½ cup finely chopped roasted red pepper (just rub a whole red pepper in olive oil and grill over a high flame, turning occasionally, until all the skin is blackened. Place the roasted pepper in a plastic back for 15 minutes or so, and the steam will make the blackened skin slide right off. Remove the stem and seeds, chop, and viola, roasted red pepper!)
1 T Dijon mustard
1 T chopped parsley
½ T chopped dill
Juice of ½ lemon or lime
Salt and black pepper to taste
(Optional) if you wish to have a more Mexican-themed remoulade, replace the dill with cilantro and add in a dash of chile powder. Also, sometimes I replace half of the mayonnaise with plain yogurt for a tangy, lower fat alternative. Just mix up all the remoulade ingredients really well in a bowl, cover, and set aside in the fridge so the flavors can all meld together.


    Ok, so we’ve got a sauce, now let’s make those awesome salmon cakes to go underneath! Start by combining 3 tablespoons of panko breading with the cilantro, mayonnaise, lime juice, scallion, shallot, mustard, salt, pepper, cayenne, and chili powder in a bowl.
    Some recipes ask you to very finely dice up your salmon by hand. If you have good knife skills and sharp blades, this isn’t too trying a task, but you will get even better results pulsing small batches of fish in the food processor. This way we’ll get some finely ground fish paste to bind together meatier ¼” chunks. To get an even grind, we’ll first chop the salmon into 1 inch pieces, then pulse them in 3 separate batches in the food processor. Smaller batches will get you the right consistency without over processing the fish. It will only take a couple of pulses to get eh fish chopped up into those perfect ¼” bits.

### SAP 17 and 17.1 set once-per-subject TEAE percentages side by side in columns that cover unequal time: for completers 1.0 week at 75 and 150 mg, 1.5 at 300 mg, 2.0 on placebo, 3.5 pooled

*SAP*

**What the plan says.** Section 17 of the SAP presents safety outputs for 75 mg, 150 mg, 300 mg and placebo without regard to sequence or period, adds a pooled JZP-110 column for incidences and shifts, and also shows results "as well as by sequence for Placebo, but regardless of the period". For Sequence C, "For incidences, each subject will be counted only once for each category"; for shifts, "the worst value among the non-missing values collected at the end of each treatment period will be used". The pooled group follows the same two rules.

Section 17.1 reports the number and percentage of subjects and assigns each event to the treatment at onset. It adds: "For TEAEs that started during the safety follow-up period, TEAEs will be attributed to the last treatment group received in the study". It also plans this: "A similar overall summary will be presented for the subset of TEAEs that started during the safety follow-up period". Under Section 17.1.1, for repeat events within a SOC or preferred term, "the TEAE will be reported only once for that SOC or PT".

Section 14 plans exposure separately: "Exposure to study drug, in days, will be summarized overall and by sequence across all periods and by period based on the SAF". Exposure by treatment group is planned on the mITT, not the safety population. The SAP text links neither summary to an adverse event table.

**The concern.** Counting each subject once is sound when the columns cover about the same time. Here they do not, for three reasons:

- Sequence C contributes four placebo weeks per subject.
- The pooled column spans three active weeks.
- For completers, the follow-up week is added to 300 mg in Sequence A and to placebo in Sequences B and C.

Transfer each batch of chopped fish into the bowl with the panko mixture. Gently mix the fish with the rest of the filler ingredients until it is all uniformly combined.
    Next, put the remaining ¾ cup panko breadcrumbs on a plate or pie tin. Sprinkle on some cumin and chile powder to mildly flavor the panko, and mix it in with your fingers or a spoon. Using a 1/3 cup measure, scoop a level amount of the salmon mixture. Push it down into the cup to solidify, and then transfer it onto a baking sheet. This way we’ll have roughly uniform cakes. Repeat until the mixture is gone, and you should end up with about 8 cakes. Now carefully coat each cake with the panko, gently patting each disk into the bread crumbs and making sure they stick all the way around.
    You want to end up with cakes that are uniform, and roughly 2 2/4 inches in diameter by 1 inch high. If you have all different shapes and thicknesses, they may not fry evenly. Shake off any excess breading and return each coated cake to the baking sheet.
    Heat your cooking oil in a 12-inch skillet over a medium high heat. You will know when it is hot when the oil takes on a shimmering appearance. Carefully slide the salmon cakes into the hot oil, using the back of a spatula to slide them in if you are worried about splashing hot oil on yourself. I recommend frying the cakes in two separate batches, because the hotter and quicker they fry, the less oil they will absorb. But with only 8 cakes, you may be able to get away with cooking them all at once.
    Let the salmon cakes fry without moving them until they are golden brown, which should take about 2-3 minutes. Carefully flip the cakes and cook until the other side is also golden brown in another 2 or 3 minutes.
    When they are all nice and crispy, remove the cakes from the oil and let them drain on paper towel-lined plates for about a minute. Serve these Mexican-tinged fresh salmon cakes while they are still nice and hot. Top them with the roasted red pepper remoulade and serve with roasted corn and a simple green salad.